Kuwait is a dry country. Alcohol is illegal much like street drugs are illegal in the U.S. This lowered our restaurant tabs and heightened my attention to the food. Kuwaitis are proud of their traditional cuisine and rightly so, it is delicious. Some clever entrepreneur should start a “Kuwaiti Fried KaBob” franchise in the U.S. I’d be first in line. In compliance with the dietary laws of Islam, pork is not served in Kuwait. While I like bacon and ham as much as the next guy, I didn’t miss it.
The malls, and other indoor areas I visited, are spotless. When you leave a table it is cleaned immediately. There is no trash on the floors and the rest rooms are immaculate.
All the bathrooms I used had toilet paper along with a squirter thingy attached to the wall next to the toilet. It looks and operates like the sprayer on a kitchen faucet. I trust that I do not have to explain its use. However, I will share that it’s hard not to flood your hosts’ bathroom floor while learning to use the apparatus. Luckily things dry quickly in Kuwait.
There are five calls to prayer every day with additional religious obligations during the observance of Ramadan. These calls are chanted by a single male voice over some sort of PA system that can be heard by everyone inside or outside. Much like living near a train track, after a while I got used to it as normal background noise.
Car seats for children are not regularly used in Kuwait. In fact, many consider holding an infant in your arms the only safe way to transport a baby. They view strapping a child into a seat beyond your reach and line of vision as tantamount to neglectful parenting. Kuwaitis often tut tut westerners who practice what they view as a counterintuitive and ill-advised safety precaution. It was hard not to gawk at the older kids running amok in cars; climbing over seats, wrestling with siblings, sitting on their parents’ laps, or wedged between a seat and a window.
Kuwait City has feral cats much like many American cities have squirrels, and they are treated in much the same way. Some people consider it a kindness to feed and water them, while others view them as a filthy nuisance. I’m told that nonprofit efforts to address the feral cat population with shelters or catch- and-release programs have been unsuccessful.
Now for the elephant in the electronic room…covering. As I mentioned in a previous post, I’m not an expert on Islam so I will not attempt to explain the religious, political, or historical ramifications of covering. But here’s what I learned as a visitor. Many people assume that all women are required to cover themselves to some extent anywhere in the Middle East. While I cannot speak to other countries, this is NOT true in Kuwait. I am told that to some extent, covering by female Muslims is a choice that depends on a number of factors including family traditions. It is not expected of visitors or women who are not Muslim. Those who cover do so in all public places and at private events where men who are not first-degree family will be in attendance.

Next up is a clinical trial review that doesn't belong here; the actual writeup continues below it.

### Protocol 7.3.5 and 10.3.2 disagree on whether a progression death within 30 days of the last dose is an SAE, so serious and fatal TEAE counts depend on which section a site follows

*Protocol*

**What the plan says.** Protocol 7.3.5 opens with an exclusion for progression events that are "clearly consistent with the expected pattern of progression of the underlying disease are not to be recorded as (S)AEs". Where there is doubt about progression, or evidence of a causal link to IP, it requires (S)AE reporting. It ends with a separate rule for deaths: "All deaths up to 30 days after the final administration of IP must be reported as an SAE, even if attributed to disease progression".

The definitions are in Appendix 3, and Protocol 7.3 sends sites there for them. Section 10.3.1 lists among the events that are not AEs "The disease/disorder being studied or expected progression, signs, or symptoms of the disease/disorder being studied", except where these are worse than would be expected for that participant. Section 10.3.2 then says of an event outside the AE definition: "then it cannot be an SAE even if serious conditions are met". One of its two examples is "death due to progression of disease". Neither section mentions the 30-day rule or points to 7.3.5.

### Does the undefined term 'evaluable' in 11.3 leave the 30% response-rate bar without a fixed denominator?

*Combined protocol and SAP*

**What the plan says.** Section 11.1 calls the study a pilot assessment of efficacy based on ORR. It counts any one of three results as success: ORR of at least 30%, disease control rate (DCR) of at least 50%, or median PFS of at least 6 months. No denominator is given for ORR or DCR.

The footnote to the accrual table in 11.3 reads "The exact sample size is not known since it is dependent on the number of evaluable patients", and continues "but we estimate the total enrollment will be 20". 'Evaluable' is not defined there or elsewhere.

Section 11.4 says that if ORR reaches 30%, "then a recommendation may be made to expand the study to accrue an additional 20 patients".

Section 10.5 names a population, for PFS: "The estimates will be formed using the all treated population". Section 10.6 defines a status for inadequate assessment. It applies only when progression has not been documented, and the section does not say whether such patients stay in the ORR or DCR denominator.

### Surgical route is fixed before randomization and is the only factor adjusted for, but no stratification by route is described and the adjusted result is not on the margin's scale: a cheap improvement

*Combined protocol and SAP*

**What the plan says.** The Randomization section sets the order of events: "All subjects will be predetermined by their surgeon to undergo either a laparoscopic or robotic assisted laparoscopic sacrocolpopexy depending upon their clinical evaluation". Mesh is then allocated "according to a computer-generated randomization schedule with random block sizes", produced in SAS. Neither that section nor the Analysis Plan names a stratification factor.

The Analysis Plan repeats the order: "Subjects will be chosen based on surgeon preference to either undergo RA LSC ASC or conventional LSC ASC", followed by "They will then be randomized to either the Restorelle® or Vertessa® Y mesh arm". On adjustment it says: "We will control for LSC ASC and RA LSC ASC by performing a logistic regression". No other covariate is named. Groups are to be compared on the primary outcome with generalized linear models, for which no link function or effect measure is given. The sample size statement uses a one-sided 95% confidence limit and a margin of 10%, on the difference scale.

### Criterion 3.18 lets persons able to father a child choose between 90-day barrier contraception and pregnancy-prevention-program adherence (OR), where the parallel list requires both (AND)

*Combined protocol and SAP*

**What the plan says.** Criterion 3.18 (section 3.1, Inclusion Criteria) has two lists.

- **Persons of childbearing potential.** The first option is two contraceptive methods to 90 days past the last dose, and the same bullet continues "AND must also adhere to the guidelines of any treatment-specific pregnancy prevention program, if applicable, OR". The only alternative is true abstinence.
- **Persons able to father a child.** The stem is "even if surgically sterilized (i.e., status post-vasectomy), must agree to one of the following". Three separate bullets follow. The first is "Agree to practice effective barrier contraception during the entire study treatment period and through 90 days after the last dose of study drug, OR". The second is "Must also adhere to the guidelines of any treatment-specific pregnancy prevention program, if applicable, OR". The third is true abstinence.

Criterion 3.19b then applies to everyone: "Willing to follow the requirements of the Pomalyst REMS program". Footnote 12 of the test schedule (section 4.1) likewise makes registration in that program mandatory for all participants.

There are degrees of covering which traditionally begins with puberty but can be adopted at any time. Many women cover their hair only. There are also a large number of women who cover their hair and street clothing. These garments are as varied in style as any genre of clothing. There are women who cover everything but their eyes. Then there are women who cover completely, from head to toe, mainly in black fabric, with varying degrees of ornamentation. This includes their faces, hands, and shoes. I saw complete covering only a handful of times during my visit.
I attended an all-female party in Kuwait, what we would call a baby shower except the baby had already arrived. When a male member of the hostess’s family arrived unexpectedly at the front door, he was shoed to another entrance so as not to embarrass those ladies who cover. It was at that point I realized I would not recognize many of the women at this party if I encountered them in public.
In general, all adult females, regardless of religion, dress more modestly in Kuwait than they do in the States. While you see women in yoga pants and tight jeans, you don’t see bare legs and tummies, tight tops, or cleavage.
Thank you for visiting.
This week’s question comes from Susan in Virginia:
“What is the best and most polite way to ask for someone to host me for a few days? I’m traveling to the Phoenix area to visit my mom in a nursing home. I used to live there and became friends with a neighbor and even did some pet sitting for him on more than one occasion. His cat and I love one another dearly. I even did a light vacuuming while he was gone for a week at a time. After we moved to Virginia, we stayed in touch and I find I’m going to be back in the Phoenix area in 2 weeks, and hotels and AirBnB are a small fortune after paying for a flight and rental car to go see mom. Is there a nice way to ask to use his spare bedroom without coming off as rude or pushy? If he says no, I’m OK with that. I want your expert opinion before I ask him. Thanks for your advice.”
Great question and one I have both asked and received.
There are two basic approaches.